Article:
Endorsing Sustainable Pension System Design through Multi-Pillar Models

Aug 10, 2021

Many of us are aware of the benefits of saving for old age. Throughout the history of social security, public pension schemes have been serving as a protection net for elder citizens, preventing poverty and reducing inequality.

Mitigating the risks of economic and social insecurity by transferring parts of existing income to the “dry season” of old age is the idea that lays the ground for pension systems across the world. These systems differ between countries, but usually comprise similar elements such as basic social pensions and supplementary voluntary savings.

Although public pension schemes have been historically predominant, throughout recent years many states have introduced major modifications to their systems of old-age provision. Seeking to reduce the burden, a large number of countries have scaled-down national pension provision, opening the way for private pension schemes and individual contributions.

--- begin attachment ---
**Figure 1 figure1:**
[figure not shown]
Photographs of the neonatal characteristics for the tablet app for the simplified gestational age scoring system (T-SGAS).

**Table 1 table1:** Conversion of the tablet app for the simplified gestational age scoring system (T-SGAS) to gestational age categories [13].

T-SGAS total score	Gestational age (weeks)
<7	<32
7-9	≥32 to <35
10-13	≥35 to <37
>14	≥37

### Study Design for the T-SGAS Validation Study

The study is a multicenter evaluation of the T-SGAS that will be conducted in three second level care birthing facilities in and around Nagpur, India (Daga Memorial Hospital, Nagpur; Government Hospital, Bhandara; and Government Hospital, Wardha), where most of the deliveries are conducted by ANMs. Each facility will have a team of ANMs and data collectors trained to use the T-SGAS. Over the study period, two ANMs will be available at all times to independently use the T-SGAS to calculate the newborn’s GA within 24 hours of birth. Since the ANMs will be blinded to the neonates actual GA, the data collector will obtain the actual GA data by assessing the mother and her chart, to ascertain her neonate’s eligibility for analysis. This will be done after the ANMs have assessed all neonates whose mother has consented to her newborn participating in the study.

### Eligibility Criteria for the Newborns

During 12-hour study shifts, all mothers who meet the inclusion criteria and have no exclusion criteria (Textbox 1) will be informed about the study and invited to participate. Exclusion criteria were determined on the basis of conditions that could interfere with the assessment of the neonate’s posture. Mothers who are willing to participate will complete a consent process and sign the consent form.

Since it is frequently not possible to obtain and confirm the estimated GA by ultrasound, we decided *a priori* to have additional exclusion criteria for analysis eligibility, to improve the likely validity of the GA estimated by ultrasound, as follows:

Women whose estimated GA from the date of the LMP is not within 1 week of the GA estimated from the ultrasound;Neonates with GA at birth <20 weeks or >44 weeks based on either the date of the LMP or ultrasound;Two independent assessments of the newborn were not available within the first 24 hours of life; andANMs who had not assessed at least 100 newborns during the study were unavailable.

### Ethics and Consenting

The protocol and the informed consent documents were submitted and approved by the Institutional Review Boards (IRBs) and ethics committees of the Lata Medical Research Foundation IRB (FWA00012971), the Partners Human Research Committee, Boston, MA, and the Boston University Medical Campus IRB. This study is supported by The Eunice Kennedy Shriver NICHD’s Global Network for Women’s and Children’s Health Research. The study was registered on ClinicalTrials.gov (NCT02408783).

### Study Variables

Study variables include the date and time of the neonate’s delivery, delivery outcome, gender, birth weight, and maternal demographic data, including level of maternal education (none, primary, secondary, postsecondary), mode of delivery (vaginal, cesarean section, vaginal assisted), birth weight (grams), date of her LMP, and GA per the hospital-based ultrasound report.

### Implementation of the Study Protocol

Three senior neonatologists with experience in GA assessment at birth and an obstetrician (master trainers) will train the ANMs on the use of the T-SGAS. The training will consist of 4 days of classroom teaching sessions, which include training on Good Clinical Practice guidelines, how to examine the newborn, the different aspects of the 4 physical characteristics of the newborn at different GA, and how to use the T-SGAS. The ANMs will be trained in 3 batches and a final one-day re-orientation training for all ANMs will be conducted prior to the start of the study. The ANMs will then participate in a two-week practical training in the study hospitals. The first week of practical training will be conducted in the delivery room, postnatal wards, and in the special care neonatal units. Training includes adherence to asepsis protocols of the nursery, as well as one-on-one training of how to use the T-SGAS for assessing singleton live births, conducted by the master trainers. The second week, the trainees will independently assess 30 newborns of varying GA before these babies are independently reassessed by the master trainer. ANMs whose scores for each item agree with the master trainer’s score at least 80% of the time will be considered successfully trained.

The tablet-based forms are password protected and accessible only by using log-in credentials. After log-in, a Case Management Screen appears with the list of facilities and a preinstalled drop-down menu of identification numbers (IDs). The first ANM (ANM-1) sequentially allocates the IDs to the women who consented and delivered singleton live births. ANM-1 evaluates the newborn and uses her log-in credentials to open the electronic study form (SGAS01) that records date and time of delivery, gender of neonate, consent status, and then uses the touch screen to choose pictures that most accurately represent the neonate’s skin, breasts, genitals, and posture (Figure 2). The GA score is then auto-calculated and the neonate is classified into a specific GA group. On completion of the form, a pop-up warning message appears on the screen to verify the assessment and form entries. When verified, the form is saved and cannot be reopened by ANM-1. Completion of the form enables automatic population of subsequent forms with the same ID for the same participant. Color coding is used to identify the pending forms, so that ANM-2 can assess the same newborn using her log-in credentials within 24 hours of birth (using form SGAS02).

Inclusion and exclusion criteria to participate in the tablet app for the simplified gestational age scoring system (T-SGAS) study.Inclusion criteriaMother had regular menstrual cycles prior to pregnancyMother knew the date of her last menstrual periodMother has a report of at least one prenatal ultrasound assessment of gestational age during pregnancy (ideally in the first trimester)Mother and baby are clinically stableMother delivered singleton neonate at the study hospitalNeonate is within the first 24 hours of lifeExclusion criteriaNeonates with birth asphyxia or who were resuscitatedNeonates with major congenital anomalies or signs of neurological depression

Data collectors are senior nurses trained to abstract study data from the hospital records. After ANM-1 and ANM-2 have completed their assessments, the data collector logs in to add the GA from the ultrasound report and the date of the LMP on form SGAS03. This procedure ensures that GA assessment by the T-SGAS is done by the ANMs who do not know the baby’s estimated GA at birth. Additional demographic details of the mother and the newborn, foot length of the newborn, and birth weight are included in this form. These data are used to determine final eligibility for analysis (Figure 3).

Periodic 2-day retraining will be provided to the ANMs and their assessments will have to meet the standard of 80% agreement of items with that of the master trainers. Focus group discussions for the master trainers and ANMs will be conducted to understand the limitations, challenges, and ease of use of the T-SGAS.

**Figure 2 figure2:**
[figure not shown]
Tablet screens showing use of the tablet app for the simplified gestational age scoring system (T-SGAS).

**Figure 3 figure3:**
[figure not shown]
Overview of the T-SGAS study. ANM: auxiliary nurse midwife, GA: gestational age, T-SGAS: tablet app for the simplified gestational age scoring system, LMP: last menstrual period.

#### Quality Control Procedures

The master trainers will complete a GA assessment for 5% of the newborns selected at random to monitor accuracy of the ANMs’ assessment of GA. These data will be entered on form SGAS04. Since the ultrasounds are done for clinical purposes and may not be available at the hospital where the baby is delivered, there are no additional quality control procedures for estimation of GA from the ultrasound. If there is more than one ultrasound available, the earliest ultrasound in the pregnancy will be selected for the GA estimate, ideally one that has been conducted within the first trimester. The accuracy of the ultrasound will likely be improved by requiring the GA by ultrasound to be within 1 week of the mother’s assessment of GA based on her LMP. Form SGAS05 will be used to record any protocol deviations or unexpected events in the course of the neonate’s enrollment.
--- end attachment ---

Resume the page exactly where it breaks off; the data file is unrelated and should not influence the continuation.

There are multiple models that have been suggested to describe a system of long-term provision for old age. One of the most renowned is the World Bank’s Multi-Pillar Model. Initially, it consisted of three pillars and later extended to 5 pillars. The main idea behind the multi-pillar pension system is the possibility of combining different social protection tools and utilizing their functions to maximize system benefits. Multi-pillar designs also provide greater flexibility than mono-pillars and have the ability to better address the needs of their target groups.

It is important to acknowledge that there is no “one size fits all” solution to the complex array of pension issues. Therefore, there is no single reform model that can be applied universally in all settings.

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